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      Your mother is lucky to have an advocate (you). One thing that I have found very important that people neglect to mention is that you should not go to the doctor by yourself. Ever! Fight for her, because she can not fight for herself, by herself right now. I have been to 3 regular doctors, a neurologist, a rumatologist, and now a specialist. They did an MRI a year ago, and lots of blood tests. Tests showed problems, but nothing that was elevated enough for them to care. I am disabled now, but can not get disability because I can not get diagnoised. I am a single mother of three, and can not even take my kids to the park anymore. I can not go for walks, or ride a bike. We couldn't go swimming at all this summer, and could not go to the museum. I can not travel, and I can barely see now. I write everything down and have been doing so since April. I finally got to go see a "specialist" in late July. He said I faked the journal, and would not even look at it. He told me that if I had MS, or anything like it, that I would "walk like Clint Eastwood and I would fall over everytime I tried to turn around." According to this "specialist" people with MS or any kind of illness do not have good days and bad days only really bad days. I never have days when I am symptom free but I do have times when I can tolerate it easier. Not only did this doctor that I saw not diagnosos me, but he took away every diagnosis I did have. After reviewing no information he decided that I don't have Migraines ( that I have had since I was 11 years old ), I do not degenerative disc diesese ( which was diagnosed via MRI ), and I don't have RA ( which was diagnosed through blood tests ). After that meeting with my doctor they tried to commit me into a psychiatric hospital. I went into hiding and almost killed myself out of fear and hopelessness. I didn't because my kids would end up in foster care because we have no other family. I am now terrified to seek treatment even in emergency situations. The counselor I have had since January says I am not crazy. The psyciatrist that I saw yesterday said that I am not depressed or bipolar, but that I am becoming that way from being under constant attack. What I am trying to say is that no matter what Do NOT let your mother face these people alone. Do Not turn your back on her no matter what any of these people tell you. Your mom may even tell you at some point that it's her problem not your's. She loves you. It hurts to see people you love hurting and you will try to protect them from that even if it hurts you. Don't tell her it's not hard on you. Don't worry about me mom. Tell her yeah mom it sucks. It is hard but I love you and I am here. No matter how bad it gets, how hard it gets. You will get stressed. This will wear on you. It is very hard to be the ONE who cares. As hard as it may get for you imagine how hard it is for your mom. It would be nice to have a lot of people who care, but one person can make all the difference in the world. My kids save my life every day.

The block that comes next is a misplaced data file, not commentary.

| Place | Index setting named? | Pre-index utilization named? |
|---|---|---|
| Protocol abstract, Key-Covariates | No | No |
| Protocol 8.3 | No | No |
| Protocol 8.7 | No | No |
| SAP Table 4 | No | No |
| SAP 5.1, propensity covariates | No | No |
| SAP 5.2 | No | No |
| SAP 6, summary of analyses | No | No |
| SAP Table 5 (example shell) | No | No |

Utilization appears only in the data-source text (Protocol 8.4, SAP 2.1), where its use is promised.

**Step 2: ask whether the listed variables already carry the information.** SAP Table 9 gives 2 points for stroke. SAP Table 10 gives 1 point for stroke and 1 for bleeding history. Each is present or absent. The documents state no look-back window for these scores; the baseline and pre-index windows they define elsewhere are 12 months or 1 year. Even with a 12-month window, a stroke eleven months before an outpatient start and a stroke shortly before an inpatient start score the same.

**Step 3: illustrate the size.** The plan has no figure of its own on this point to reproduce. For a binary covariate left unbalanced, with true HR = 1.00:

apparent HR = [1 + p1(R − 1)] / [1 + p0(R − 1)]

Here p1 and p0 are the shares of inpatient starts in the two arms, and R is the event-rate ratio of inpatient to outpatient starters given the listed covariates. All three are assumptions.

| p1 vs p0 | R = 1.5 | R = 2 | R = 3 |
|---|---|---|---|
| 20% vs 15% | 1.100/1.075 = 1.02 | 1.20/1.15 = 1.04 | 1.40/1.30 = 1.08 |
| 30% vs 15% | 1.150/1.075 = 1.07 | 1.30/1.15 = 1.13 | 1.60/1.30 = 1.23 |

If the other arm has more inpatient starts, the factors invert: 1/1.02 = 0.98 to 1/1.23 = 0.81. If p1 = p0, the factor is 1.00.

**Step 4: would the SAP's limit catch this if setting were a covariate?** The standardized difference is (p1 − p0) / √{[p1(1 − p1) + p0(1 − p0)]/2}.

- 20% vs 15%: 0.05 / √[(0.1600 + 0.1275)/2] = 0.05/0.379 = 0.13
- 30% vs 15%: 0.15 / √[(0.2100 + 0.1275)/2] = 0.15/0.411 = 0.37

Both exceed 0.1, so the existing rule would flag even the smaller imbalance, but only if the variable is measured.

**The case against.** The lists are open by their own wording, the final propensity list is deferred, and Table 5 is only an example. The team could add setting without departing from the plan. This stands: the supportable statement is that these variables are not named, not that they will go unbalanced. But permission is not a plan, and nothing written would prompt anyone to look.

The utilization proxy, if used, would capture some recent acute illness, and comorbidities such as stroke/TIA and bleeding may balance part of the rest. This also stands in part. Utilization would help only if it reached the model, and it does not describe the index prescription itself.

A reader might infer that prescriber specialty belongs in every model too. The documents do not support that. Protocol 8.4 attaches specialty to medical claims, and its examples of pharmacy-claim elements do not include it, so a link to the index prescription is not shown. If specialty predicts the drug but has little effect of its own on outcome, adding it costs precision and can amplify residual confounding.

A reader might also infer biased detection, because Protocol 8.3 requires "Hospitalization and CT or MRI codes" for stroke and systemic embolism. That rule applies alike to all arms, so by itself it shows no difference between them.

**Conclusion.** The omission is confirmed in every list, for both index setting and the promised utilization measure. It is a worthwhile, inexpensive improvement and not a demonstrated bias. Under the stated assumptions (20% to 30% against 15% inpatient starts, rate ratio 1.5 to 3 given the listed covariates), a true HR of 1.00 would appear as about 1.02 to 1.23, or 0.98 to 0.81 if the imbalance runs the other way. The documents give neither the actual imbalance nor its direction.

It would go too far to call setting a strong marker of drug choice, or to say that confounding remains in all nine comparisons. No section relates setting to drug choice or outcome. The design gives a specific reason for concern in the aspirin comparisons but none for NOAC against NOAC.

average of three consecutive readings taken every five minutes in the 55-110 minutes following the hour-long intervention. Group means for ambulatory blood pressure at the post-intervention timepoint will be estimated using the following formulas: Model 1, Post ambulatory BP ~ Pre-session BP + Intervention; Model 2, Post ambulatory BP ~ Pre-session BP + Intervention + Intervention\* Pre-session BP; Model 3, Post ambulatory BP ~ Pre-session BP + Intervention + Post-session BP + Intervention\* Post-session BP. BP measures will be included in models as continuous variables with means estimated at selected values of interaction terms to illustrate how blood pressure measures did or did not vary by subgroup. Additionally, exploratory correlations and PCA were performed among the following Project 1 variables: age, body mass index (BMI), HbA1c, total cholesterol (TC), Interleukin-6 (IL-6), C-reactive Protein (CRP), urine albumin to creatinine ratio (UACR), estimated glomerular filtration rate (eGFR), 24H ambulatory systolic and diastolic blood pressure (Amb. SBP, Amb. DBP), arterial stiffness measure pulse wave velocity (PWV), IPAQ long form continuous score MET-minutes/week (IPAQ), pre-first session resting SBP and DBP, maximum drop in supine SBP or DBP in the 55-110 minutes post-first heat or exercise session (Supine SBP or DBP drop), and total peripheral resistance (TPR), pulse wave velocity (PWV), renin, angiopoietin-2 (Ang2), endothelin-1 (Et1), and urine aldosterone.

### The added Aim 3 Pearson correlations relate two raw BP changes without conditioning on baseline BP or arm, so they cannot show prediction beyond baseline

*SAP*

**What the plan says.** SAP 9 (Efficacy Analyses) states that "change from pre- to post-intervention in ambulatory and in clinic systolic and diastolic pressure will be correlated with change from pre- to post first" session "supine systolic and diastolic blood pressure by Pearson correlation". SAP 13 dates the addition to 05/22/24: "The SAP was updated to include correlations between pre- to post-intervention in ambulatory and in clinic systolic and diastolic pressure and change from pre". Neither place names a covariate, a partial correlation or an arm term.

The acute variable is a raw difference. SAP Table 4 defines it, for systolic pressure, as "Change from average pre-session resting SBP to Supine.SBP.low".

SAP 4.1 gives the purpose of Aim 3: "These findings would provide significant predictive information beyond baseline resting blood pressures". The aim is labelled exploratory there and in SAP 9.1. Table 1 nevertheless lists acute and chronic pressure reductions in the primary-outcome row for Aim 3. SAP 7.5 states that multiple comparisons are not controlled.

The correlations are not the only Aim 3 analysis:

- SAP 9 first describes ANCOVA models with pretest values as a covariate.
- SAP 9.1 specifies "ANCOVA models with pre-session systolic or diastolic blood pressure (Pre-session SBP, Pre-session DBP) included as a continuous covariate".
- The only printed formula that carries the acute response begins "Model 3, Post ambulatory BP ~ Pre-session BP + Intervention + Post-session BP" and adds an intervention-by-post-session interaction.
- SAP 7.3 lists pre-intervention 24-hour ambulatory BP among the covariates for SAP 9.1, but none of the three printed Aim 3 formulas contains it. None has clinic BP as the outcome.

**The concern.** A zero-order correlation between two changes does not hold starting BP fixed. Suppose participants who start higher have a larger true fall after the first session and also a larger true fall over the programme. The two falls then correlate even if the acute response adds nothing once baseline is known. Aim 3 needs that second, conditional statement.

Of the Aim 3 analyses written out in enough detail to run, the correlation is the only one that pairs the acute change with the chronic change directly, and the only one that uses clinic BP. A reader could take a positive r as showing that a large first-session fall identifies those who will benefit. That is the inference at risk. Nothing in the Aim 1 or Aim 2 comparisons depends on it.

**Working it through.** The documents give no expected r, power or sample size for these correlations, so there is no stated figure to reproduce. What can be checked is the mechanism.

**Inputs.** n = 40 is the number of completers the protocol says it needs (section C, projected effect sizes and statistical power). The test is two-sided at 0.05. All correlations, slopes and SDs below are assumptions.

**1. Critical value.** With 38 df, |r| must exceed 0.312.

• Anonymous
    Anonymous
    Oct. 04, 2008

    Thanks, Mandy
    I am in that pre-diagnosis stage. My family doc has said all along that it looks like MS, but all the tests are coming back clear. Am experiencing my third flare-up in 2 and 1/2 years.

    Everything you said---the waiting....the wondering if you are crazy, etc., is all very frustrating.
    As far as keeping the journal---I have done that, but the neurologist...

    RHMLucky777

    Read More

    Thanks, Mandy
    I am in that pre-diagnosis stage. My family doc has said all along that it looks like MS, but all the tests are coming back clear. Am experiencing my third flare-up in 2 and 1/2 years.

    Everything you said---the waiting....the wondering if you are crazy, etc., is all very frustrating.